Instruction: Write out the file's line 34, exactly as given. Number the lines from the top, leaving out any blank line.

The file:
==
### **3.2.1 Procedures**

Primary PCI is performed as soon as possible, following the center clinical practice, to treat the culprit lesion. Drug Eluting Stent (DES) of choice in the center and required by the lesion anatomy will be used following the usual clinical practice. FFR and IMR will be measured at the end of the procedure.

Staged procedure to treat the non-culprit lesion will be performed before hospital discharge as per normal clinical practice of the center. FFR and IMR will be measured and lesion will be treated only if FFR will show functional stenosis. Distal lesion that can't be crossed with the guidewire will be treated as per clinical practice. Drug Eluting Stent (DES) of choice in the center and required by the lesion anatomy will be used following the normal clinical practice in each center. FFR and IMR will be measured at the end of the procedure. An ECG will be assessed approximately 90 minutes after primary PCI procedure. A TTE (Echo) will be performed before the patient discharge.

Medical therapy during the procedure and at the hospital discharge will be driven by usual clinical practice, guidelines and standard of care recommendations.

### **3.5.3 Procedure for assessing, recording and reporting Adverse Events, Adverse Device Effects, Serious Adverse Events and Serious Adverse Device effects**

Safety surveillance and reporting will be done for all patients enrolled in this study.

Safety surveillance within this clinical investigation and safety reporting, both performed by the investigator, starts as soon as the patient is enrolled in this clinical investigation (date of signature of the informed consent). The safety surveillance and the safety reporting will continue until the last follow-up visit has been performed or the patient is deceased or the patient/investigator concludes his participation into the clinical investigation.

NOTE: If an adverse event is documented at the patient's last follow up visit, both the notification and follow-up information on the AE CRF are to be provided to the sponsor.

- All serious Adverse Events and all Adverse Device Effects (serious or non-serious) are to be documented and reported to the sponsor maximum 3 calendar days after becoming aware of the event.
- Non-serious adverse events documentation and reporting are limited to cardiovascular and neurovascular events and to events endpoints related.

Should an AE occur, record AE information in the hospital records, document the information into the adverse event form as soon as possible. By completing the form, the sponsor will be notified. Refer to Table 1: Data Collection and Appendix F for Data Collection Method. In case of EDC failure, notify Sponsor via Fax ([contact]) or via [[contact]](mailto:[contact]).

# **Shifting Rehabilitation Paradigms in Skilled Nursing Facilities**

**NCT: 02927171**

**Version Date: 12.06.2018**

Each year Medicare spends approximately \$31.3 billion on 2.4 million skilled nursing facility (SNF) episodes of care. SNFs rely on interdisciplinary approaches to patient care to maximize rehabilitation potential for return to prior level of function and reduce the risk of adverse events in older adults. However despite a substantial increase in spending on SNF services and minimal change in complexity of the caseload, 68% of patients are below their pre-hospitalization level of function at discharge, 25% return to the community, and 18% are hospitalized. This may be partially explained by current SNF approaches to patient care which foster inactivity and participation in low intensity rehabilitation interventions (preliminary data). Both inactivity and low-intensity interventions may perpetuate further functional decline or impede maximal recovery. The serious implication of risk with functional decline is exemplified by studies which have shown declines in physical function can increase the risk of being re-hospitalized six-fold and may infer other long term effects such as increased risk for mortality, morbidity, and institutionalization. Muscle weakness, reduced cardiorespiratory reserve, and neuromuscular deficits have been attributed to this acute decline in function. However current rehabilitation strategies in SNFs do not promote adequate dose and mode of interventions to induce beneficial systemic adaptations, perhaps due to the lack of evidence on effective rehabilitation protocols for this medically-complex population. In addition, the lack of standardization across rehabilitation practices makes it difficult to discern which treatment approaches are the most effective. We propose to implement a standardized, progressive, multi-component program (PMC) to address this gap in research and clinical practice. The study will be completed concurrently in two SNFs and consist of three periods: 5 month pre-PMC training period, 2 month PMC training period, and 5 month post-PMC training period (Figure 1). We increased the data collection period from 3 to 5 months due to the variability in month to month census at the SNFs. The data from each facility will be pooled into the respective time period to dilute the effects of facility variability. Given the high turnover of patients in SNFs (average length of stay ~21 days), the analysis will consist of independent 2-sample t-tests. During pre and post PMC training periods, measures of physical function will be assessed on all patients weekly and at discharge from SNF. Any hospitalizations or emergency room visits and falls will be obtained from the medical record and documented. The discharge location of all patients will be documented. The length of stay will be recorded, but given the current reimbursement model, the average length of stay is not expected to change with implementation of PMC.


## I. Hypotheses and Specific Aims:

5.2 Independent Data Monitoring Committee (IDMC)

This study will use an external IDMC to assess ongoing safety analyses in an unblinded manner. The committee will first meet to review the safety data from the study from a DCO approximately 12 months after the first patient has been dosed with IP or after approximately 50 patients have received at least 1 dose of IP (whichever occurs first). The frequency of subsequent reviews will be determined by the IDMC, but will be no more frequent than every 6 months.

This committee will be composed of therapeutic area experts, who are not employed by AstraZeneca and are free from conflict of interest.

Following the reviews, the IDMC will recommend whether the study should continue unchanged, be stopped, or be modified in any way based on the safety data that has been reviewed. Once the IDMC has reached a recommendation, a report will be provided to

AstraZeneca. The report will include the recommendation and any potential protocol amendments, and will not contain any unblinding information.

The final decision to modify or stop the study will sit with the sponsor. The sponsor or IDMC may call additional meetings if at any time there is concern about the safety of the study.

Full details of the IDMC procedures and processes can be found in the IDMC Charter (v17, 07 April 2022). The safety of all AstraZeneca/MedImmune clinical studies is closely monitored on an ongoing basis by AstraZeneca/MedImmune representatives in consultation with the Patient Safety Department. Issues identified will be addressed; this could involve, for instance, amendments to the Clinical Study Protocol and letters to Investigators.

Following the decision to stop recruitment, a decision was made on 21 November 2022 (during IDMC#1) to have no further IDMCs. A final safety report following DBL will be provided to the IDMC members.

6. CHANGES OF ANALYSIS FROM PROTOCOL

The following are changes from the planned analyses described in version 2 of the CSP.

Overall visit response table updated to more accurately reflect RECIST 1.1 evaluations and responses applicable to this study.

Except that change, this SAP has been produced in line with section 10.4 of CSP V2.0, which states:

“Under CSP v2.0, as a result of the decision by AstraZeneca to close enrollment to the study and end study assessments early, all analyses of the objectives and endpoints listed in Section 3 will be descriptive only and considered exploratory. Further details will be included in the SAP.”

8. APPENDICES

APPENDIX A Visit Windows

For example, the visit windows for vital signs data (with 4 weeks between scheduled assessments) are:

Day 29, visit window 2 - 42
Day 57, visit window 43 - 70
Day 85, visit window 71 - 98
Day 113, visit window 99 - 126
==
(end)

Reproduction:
Day 57, visit window 43 - 70